Bar hopeful Ryan agrees. A law degree and masters graduate, he credits law A-level with giving him an insight into the nuts and bolts of the legal system and for piquing his interest at a career crossroads. “It was a fun, fascinating and engrossing outline of a subject which has come, over time, to absorb my life,” he sums up.

And as for me, I ignored my law lecturer’s advice and slept with my A-level law notes on a shelf above my bed for the first year of my LLB. Having a basic understanding of lawmaking and fundamental legal principles gave me confidence in my first few months at university and made my ‘introduction to law’ exam far less daunting. Sure, a law A-level won’t secure you a Cambridge first; nor will a History or Chemistry A-level at that.

Perhaps universities are beginning to realise this too. In most ‘to A-level or not to A-level?’ guidance pieces, a point is made of the London School of Economics listing law A-level as a “non-preferred” subject. LSE has now confirmed this is no longer the case.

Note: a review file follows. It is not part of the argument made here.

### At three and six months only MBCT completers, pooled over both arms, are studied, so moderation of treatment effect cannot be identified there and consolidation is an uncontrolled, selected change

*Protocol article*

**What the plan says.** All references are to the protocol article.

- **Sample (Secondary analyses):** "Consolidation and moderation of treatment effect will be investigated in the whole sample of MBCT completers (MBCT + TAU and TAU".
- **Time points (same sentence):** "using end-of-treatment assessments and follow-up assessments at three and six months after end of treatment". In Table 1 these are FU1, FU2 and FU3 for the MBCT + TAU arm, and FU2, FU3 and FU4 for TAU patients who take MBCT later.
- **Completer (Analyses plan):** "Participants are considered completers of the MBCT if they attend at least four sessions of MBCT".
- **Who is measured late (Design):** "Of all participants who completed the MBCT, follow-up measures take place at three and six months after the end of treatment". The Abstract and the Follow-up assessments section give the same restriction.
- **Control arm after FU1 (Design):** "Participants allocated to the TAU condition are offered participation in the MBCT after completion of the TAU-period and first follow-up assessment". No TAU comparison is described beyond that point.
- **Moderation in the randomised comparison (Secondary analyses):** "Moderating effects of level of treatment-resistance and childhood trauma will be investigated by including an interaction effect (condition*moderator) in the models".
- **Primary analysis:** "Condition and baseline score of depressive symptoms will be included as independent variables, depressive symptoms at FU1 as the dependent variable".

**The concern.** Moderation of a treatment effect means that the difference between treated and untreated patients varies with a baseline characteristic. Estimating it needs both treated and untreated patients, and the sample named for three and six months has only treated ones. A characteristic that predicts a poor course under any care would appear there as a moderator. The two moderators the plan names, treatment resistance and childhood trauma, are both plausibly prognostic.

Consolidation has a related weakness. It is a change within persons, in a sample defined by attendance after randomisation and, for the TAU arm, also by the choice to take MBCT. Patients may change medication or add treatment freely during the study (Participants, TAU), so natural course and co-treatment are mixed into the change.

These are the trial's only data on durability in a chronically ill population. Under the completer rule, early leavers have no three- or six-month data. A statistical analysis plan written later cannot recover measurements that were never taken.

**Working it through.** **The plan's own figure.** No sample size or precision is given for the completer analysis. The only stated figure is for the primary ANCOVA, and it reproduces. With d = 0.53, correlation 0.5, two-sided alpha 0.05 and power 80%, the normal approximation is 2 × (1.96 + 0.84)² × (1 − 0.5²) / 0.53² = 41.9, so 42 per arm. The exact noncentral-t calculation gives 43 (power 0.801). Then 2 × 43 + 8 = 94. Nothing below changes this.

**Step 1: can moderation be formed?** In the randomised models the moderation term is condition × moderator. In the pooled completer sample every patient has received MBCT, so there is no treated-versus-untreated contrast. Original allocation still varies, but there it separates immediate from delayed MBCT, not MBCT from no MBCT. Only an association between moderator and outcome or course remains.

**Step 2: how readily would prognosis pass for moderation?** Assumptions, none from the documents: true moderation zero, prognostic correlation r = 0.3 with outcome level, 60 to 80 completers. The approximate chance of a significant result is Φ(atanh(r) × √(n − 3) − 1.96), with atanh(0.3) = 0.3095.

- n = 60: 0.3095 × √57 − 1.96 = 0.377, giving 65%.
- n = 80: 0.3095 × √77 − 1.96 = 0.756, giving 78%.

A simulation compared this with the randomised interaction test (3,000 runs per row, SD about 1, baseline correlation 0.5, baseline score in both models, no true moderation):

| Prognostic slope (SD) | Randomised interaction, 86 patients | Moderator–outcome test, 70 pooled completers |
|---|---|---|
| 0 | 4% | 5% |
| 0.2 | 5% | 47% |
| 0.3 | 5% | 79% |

An LSE spokesperson told us:

There is no ideal A-level subject combination for students hoping to study law at LSE… We do require that applicants take at least two ‘traditional’ A-levels, and A-level law is considered as one of these.


Previously:

13 things you’ll only understand if you study A-level law [Legal Cheek]


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42 Comments

Blue Pencil

I studied law at A-Level (syllabus focussed on contract) and found that it gave me a head start in LLB contract law – but otherwise didn’t make much difference.

As for it being a soft subject – the Policy Exchange report is a little elderly so wouldn’t attribute too much weight to it.

Bottom line is – pick A-Levels that you enjoy and will get decent grades in. If law is one such subject – go for it.

(19)(0)

Carpe Jugulum

I agree with this totally. It is better to do subjects you enjoy and will do will in as opposed to ones you won’t enjoy and may struggle in. I think it Is a bit of a myth spread by out of touch school careers advisors that Law Schools don’t like students with A Level Law.